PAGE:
Page 157

Page 157 (1968: The Defining Year)

Department of Defense (USMC) Photo A190390

A bandaged VC, wounded in the fighting for Nam O,
waits for evacuation. The prisoner talked freely to his captors while
he received medical attention.

The Da Nang Northern Sector Defense Command dispatched a provisional
company to assist the Combined Action Marines as well as the security
detachment. The provisional company linked up with two South Vietnamese
Ranger companies that were operating in the area to contain the battalion
from the 4th NVA Regiment which had slipped through the Hai
Van Pass the night before. With part of the force establishing blocking
positions north of the hamlet, the rest of the provisional company and
South Vietnamese Rangers moved through Nam O. By the afternoon of the
31st, the Marines and Rangers had completed their sweep. They collected
some 200 people that they detained for further questioning. Some of
the VC in the hamlet fled south, but encountered a platoon from Company
E, 2d Battalion, 7th Marines coming up to reinforce the allied forces
in the Nam O region. In the resulting engagement, the Marines of Company
E killed about 13 VC. The enemy unit was from the Q-55th Local Force
, which normally operated in the area. A prisoner captured
in Nam O identified a North Vietnamese battalion, probably from the
4th NVA Regiment, operating below the Hai Van Pass with the
'mission to form civilians for demonstrations.''59

According co a South Vietnamese account, the ARVN Rangers killed 150
of the enemy and captured another l S in the battle tor Nam O and in
other fighting below the pass through 31 January. ARVN intelligence
officers speculated that the battalion from the 4th NVA Regiment
was supposed to have spearheaded the attack on the city of Da Nang the
previous day, but arrived too late to influence the battle.60

In other sectors of the Da Nang TAOR, the Communists also maintained the pressure on the allied forces. For the most part, die VC and NVA limited their attacks on the Marines to mortar bombardments and harassing small arms fire. Although agent reports and other intelligence indicated continued enemy assaults north of the Cau Do River against Hoa Vang and Da Nang City, most ot these came to naught. The l st MP Battalion completed three sweeps of the airbase perimeter and the areas just southeast, southwest, and just north ot the airbase without incident. The battalions Company B, however, in an operation with a Combined Action platoon in two hamlets on the Tien-sha Peninsula or Da Nang East, surprised a VC force in two hamlets north of Marble Mountain. The Marines and Popular Force troops killed 22 ot the enemy and took another 23 prisoner.61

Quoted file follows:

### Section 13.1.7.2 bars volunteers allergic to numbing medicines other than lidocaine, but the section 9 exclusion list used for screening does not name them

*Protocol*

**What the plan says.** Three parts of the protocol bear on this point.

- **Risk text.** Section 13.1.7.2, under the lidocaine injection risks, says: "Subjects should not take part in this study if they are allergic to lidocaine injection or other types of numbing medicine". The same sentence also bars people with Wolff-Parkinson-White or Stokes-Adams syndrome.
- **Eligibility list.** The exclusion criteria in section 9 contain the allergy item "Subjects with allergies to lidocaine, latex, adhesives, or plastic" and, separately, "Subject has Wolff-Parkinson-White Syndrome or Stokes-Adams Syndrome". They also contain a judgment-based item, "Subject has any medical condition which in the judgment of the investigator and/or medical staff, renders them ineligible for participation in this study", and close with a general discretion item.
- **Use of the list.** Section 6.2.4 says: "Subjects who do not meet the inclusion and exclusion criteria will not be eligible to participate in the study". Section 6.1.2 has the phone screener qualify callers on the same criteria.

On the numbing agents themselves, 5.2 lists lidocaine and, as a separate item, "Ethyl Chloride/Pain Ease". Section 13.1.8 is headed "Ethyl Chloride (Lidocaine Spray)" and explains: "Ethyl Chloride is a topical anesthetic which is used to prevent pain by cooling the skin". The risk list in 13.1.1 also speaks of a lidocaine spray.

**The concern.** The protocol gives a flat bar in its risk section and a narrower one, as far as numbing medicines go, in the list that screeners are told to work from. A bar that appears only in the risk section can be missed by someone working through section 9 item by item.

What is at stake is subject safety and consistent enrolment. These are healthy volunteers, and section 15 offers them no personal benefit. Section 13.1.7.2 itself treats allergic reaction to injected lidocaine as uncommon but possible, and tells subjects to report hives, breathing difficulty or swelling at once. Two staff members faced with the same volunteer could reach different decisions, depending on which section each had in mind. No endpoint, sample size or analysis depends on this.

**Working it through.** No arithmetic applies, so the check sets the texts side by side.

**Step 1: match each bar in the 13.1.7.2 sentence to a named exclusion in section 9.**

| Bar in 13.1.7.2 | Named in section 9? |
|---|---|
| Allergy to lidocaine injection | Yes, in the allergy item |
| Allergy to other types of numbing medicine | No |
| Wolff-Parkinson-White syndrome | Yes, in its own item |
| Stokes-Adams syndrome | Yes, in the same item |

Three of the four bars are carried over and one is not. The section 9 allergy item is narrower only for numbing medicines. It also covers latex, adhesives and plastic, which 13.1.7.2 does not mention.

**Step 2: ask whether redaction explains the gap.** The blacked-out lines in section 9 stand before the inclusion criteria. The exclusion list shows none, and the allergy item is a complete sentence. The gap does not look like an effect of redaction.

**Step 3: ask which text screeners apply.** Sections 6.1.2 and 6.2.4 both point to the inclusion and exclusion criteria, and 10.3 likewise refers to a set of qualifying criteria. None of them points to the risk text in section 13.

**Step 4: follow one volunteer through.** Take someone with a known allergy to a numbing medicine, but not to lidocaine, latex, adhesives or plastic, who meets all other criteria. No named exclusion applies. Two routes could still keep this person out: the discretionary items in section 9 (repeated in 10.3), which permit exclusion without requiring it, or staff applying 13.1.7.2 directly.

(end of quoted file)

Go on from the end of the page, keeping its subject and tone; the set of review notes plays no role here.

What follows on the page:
There were two serious incidents in the 7th Marines sector. In the
3d Battalion, 7ch Marines area of operations, about 2,000 meters west
ot Hill 55 on the other side of a bend in the Yen River, a scjuad from
Company L at 1145 ran into what eventually turned out to be a fairly
large-sized enemy unit. Reinforced by the remainder of Company L and
two platoons from Company M together with two tanks and a LVT, the Marines
engaged the NVA. Company L, 3d Battalion, 5th Marines sec up blocking
positions on the east bank of the Yen. Able to establish clear fields
of fire in the rice paddy where the heaviest firefight occurred, the
enemy prevented the 7th Marines elements from closing with them. After
dark, both sides withdrew, the Marines to night defensive positions
and the NVA to the west. In the engagement, the Marines lost 5 killed
and 12 wounded. They counted 3-4 enemy dead. Noting the new web gear
and weapons with the North Vietnamese bodies left on the battlefield.
Marine intelligence officers believed the North Vietnamese unit to be
from the 31st NVA Regiment.62

About 5,000 meters to the northwest, later that night, a squad from Company C, 1st Battalion, 7th Marines encountered an enemy force possibly from the

Page 157 (1968: The Defining Year)